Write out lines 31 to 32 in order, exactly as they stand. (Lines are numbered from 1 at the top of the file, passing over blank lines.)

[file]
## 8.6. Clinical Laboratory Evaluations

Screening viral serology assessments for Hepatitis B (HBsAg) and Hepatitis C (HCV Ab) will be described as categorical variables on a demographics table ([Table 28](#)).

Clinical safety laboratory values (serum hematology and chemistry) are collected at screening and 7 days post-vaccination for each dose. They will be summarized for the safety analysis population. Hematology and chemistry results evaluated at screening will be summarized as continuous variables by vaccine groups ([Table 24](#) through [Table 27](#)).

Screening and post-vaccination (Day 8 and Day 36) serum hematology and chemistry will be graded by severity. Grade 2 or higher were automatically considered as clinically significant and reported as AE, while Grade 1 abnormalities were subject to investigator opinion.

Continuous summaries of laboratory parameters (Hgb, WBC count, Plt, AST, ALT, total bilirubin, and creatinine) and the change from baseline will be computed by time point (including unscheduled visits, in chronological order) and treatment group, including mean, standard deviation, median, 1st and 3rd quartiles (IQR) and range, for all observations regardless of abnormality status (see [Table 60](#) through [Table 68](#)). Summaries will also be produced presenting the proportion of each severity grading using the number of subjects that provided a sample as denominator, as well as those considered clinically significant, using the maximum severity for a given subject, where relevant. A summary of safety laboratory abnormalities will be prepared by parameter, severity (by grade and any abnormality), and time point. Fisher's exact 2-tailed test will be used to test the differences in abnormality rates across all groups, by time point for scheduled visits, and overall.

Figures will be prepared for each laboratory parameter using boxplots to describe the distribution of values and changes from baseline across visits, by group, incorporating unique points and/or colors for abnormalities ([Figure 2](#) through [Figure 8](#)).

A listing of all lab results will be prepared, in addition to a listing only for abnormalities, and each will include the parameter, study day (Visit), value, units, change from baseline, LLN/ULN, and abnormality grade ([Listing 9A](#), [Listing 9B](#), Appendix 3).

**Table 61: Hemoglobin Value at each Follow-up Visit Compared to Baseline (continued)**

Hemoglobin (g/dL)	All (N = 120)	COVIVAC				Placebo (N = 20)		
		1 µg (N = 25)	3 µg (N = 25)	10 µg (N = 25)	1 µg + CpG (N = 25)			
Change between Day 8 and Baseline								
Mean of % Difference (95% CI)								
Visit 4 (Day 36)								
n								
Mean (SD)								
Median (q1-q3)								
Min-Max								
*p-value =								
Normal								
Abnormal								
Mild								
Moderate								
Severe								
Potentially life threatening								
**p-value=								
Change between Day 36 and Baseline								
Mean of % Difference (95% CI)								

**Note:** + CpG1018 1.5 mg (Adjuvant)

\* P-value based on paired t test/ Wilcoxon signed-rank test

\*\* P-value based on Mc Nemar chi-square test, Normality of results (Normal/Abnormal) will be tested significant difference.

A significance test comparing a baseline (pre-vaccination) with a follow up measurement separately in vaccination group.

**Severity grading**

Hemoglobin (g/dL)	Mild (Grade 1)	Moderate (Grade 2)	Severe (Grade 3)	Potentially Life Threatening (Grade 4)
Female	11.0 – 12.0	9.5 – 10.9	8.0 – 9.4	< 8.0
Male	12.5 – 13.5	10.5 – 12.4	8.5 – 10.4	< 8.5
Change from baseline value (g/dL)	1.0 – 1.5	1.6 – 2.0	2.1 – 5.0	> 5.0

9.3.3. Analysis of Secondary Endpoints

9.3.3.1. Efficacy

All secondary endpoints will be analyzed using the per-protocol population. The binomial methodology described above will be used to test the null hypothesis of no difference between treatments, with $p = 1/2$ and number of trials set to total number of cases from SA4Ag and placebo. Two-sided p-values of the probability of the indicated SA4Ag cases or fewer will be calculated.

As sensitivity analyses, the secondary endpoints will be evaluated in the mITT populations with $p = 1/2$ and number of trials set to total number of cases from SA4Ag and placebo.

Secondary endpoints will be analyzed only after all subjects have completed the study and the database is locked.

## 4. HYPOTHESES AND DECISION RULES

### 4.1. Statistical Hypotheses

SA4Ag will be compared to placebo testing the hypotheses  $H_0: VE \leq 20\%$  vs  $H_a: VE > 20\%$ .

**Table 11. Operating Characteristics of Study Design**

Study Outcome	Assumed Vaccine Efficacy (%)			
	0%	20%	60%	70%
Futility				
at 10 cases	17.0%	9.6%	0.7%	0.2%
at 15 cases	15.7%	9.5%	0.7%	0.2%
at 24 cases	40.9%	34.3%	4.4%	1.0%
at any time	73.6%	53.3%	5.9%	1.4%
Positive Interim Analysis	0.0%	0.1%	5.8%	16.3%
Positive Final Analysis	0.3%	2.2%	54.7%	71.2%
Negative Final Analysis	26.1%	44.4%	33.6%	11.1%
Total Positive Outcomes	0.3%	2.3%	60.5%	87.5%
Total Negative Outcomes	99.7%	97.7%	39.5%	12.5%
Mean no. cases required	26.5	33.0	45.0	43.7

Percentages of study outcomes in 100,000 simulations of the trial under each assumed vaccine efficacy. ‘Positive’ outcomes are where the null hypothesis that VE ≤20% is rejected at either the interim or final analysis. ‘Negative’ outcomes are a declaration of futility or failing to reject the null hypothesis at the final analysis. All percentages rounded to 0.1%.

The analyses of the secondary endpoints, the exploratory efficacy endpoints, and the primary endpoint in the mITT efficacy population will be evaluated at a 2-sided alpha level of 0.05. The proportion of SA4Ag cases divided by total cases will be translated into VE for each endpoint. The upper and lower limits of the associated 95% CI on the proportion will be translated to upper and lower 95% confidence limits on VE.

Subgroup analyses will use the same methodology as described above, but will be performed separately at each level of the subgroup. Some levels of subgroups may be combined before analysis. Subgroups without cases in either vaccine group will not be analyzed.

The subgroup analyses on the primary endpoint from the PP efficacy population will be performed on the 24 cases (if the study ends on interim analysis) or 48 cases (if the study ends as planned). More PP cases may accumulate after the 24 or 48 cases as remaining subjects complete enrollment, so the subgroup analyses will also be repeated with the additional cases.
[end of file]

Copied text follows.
A significance test comparing a baseline (pre-vaccination) with a follow up measurement separately in vaccination group.

**Severity grading**